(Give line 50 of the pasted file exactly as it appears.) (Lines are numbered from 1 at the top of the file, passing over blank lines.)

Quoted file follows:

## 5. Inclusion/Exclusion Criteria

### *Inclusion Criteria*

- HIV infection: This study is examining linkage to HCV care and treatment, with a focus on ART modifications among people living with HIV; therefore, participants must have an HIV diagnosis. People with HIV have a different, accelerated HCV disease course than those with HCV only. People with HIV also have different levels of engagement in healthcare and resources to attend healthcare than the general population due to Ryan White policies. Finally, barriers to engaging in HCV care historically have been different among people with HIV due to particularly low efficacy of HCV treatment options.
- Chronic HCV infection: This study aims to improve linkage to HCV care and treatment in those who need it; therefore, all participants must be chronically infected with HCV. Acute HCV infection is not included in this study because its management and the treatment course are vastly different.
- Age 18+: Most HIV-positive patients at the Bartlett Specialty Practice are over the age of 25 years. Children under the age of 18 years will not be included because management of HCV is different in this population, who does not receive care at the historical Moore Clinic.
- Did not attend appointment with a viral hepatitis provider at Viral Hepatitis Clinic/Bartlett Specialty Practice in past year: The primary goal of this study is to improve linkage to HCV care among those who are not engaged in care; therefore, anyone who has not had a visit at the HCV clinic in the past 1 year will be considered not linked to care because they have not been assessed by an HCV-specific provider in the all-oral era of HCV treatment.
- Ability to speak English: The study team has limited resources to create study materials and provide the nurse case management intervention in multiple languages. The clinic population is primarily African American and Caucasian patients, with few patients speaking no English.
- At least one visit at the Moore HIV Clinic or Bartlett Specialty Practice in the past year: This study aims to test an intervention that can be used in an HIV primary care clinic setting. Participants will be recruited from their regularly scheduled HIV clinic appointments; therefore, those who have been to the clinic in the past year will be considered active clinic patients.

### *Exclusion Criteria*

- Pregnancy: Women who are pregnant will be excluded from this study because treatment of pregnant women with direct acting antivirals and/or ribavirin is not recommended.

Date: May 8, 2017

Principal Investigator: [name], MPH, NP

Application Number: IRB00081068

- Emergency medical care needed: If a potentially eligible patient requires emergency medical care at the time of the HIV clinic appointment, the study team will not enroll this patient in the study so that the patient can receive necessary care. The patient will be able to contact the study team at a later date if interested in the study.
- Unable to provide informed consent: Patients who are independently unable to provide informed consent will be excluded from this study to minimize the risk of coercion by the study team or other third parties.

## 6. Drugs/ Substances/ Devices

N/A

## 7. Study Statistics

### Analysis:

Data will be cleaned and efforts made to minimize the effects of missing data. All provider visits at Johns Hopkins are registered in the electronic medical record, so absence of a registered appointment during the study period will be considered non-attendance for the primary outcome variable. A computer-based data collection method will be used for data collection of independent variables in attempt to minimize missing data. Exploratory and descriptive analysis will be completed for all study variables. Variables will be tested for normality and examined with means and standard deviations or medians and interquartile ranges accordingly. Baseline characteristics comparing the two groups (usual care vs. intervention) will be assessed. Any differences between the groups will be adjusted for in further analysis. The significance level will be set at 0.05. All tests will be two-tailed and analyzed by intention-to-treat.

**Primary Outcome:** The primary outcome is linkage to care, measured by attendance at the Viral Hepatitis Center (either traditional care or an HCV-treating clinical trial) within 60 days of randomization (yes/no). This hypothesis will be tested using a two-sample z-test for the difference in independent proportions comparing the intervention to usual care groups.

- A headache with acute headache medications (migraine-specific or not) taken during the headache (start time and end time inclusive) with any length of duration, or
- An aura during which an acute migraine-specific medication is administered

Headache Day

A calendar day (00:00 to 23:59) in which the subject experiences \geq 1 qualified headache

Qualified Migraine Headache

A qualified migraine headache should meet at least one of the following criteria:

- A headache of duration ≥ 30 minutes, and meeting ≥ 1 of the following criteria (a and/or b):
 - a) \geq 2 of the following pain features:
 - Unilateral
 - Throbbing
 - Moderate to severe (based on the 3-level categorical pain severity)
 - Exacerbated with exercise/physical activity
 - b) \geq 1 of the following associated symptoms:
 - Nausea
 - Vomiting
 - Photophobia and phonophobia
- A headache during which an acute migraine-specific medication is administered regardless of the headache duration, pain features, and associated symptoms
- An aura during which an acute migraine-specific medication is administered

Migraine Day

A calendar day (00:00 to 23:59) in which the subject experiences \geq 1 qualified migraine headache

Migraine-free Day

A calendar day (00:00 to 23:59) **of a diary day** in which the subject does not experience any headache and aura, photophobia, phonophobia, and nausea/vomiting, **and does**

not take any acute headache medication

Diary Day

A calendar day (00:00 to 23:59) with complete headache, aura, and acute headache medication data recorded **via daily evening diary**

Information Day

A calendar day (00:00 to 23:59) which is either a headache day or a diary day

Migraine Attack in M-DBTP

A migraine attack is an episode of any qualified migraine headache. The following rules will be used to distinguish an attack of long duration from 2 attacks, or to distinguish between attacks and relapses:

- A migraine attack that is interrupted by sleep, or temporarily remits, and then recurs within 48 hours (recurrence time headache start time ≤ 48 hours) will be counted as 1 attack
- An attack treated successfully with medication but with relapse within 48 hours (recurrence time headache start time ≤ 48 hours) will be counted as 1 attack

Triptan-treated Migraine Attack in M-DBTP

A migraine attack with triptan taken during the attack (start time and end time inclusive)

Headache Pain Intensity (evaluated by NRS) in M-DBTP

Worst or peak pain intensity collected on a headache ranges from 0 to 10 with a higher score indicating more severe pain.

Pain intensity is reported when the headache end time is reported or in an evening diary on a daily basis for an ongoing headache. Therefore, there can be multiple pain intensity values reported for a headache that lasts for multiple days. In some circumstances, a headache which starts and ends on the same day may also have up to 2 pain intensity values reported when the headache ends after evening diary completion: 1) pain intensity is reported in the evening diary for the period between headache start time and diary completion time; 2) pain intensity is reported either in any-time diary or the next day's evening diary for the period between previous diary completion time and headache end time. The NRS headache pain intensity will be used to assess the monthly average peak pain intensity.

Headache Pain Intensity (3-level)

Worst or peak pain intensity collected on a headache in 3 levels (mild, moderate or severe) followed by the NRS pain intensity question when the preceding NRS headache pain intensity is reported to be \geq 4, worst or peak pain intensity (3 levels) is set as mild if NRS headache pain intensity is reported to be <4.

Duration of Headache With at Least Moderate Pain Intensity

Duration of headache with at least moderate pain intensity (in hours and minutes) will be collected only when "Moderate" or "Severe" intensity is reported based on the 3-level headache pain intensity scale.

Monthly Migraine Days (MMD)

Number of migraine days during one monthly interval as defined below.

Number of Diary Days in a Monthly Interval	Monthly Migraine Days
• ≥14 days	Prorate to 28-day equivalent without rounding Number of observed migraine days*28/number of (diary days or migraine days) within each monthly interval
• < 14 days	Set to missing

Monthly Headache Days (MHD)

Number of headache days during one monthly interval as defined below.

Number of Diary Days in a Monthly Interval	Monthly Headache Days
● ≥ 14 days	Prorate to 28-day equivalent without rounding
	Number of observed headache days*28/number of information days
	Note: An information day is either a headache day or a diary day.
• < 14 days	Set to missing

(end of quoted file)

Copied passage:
A migraine attack is an episode of any qualified migraine headache. The following rules will be used to distinguish an attack of long duration from 2 attacks, or to distinguish between attacks and relapses: